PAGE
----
It turns out the word 'wax' is actually an archaic word that means "to grow". So it seems this mound of wax shavings covering my desk lately holds more meaning than meets the eye. I've been researching and reading and watching and learning everything I can get my hands on about lost wax casting for years but it wasn't until Dawson (quit his day job) and joined me that we were able to make this waxy dream a reality.
Until now I've used a method where I start with a medium that consists of very small particles of metal (bronze) mixed in with an organic binder and water. The process originated in Japan about 25 years ago. You can manipulate it the way you would soft clay. Once completely dried it is kiln fired. The binder burns away and all that remains is pure sintered bronze. This method has treated me well but it had its limitations, mostly size and shape.
Lost wax casting is a method where you carve out your design from a block of wax (imagine a sculptor with a block of marble). You take a plaster mold(investment) of that wax piece, once the plaster is dry melt the wax out and you're left with a void which you later fill with molten hot metal. It cools and you're left with an exact replica of your wax carving in solid metal!! The biggest benefit to me is you can go big... The method is as old as the hills, literally, by some estimations it's been around for at least 5000 years. So there has been some time to perfect technique but the basic process is all the same.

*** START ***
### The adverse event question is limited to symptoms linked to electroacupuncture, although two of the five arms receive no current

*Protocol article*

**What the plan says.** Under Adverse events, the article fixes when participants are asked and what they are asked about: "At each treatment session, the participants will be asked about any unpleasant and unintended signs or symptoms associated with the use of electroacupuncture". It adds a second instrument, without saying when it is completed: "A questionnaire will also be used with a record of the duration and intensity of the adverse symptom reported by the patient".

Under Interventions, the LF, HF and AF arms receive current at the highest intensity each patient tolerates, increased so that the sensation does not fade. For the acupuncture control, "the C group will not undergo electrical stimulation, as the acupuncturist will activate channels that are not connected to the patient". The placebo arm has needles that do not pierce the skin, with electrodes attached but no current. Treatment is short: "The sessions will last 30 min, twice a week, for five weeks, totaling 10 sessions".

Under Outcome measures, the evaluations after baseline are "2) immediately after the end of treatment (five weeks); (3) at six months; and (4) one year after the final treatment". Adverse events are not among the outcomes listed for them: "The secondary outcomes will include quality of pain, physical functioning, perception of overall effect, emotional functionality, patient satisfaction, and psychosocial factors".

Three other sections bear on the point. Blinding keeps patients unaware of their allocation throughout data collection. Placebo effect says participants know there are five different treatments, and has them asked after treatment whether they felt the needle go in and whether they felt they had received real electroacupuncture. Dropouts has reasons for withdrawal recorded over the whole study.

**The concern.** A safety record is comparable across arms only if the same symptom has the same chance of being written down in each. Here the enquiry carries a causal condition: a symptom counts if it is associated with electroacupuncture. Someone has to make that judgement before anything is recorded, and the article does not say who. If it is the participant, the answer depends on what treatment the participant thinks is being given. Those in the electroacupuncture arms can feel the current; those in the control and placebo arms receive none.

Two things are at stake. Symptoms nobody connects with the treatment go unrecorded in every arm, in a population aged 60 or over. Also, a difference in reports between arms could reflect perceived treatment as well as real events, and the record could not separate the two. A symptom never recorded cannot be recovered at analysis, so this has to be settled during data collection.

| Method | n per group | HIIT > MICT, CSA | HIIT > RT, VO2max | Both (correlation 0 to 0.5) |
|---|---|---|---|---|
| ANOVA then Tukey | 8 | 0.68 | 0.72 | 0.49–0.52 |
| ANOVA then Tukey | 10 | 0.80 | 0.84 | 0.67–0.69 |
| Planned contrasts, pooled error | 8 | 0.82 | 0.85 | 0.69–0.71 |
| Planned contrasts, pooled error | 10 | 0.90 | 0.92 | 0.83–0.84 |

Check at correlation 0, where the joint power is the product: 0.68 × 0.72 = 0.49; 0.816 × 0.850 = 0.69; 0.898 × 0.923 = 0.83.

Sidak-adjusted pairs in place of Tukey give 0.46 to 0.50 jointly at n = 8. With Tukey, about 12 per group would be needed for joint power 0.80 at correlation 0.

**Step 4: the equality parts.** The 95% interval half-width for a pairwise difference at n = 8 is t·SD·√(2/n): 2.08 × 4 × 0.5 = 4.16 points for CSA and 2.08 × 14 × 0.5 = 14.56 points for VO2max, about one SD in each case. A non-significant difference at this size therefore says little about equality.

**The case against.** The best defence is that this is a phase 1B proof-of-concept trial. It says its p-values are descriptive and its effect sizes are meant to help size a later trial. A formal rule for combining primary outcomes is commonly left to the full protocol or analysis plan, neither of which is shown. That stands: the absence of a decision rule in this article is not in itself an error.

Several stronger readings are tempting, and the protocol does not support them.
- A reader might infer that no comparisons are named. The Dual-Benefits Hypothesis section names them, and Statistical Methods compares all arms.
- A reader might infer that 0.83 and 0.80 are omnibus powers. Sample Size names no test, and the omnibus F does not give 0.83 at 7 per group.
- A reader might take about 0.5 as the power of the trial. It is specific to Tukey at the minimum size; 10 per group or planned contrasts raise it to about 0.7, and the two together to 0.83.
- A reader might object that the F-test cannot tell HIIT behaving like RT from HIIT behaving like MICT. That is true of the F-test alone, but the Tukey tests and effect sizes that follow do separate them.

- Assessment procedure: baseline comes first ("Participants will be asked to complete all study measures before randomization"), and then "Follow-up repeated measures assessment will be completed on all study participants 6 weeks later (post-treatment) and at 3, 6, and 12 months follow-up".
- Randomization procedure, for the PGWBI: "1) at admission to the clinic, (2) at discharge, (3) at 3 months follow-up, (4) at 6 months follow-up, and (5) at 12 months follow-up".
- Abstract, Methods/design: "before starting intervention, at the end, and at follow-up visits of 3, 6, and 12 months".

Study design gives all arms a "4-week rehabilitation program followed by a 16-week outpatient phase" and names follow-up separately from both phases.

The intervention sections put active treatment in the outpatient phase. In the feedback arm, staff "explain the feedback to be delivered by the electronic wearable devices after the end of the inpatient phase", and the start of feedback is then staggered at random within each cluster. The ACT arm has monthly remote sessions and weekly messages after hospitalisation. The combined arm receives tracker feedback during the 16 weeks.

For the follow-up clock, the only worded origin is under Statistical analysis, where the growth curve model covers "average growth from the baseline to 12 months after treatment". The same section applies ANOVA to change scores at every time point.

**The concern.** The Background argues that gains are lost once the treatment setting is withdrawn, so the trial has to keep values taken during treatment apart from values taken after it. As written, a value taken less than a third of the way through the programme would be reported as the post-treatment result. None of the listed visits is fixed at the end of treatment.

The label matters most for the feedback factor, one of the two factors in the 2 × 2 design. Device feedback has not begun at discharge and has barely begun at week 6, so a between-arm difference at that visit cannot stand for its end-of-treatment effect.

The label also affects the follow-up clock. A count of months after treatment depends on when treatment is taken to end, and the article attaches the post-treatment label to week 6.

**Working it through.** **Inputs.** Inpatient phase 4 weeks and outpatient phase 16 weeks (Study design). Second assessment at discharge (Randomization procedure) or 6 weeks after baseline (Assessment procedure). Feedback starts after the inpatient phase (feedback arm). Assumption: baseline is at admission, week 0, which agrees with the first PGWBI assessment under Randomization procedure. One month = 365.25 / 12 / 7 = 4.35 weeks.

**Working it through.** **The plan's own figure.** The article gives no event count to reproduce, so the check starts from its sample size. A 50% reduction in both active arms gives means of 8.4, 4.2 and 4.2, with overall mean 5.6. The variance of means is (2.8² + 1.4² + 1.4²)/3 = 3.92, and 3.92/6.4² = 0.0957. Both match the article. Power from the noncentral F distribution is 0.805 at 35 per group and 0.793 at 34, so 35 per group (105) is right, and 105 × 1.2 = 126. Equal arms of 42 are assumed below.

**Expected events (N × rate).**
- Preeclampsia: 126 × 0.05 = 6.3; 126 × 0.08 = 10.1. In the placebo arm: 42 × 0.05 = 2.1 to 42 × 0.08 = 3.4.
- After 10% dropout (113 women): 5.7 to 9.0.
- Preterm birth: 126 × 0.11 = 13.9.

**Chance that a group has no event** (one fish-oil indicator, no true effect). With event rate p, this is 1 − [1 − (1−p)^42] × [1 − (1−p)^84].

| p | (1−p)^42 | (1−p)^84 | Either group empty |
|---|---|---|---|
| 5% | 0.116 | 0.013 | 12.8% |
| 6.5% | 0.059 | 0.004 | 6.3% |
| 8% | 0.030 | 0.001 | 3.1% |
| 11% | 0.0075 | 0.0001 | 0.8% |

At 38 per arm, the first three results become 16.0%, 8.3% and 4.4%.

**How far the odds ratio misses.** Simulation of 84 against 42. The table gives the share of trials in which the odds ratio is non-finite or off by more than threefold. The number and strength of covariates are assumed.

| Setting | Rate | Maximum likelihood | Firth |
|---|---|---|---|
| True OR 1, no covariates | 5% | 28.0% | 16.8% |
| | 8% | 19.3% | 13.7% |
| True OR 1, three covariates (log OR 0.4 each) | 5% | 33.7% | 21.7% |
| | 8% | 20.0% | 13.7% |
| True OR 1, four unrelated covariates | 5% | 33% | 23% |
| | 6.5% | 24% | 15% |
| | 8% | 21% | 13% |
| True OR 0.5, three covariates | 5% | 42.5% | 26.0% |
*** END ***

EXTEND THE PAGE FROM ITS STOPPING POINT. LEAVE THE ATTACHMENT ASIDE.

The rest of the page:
I've been dreaming of this pelican cuff for years but with the limitations of size I couldn't make it a reality, until Dawson came along. Once he joined mimosa we decided to take the leap, make the investment (pun intended) and finally get into wax casting. We've been practicing cast on small things but for our first big piece I decided to make the pelican cuff a reality.
From here you can see my process of whittling it down to the final wax piece.
Somewhere around day 2 of carving I received the news that a friend died tragically. I came to my desk and started carving through the tears. I thought and cried and carved and for some reason right then it was maybe the best possible thing for me to be doing. It was calming, it was something I could control in that moment. I always joke that I remember each piece of jewelry by what audiobook I was listening to when I made it or what album I was playing on repeat, but this cuff will be a mourning piece for me. This work, this art, is therapeutic, it's quiet time to think, it's a place for me to slow down and heal and for that I am so thankful.
What you can't see is the hours it took to carve this guy. Layer by layer I was like digging out something I knew was inside.
The OCD side of me kicked in somewhere around here and I made the tiniest adjustments over and over and over till I got it just the way I wanted it.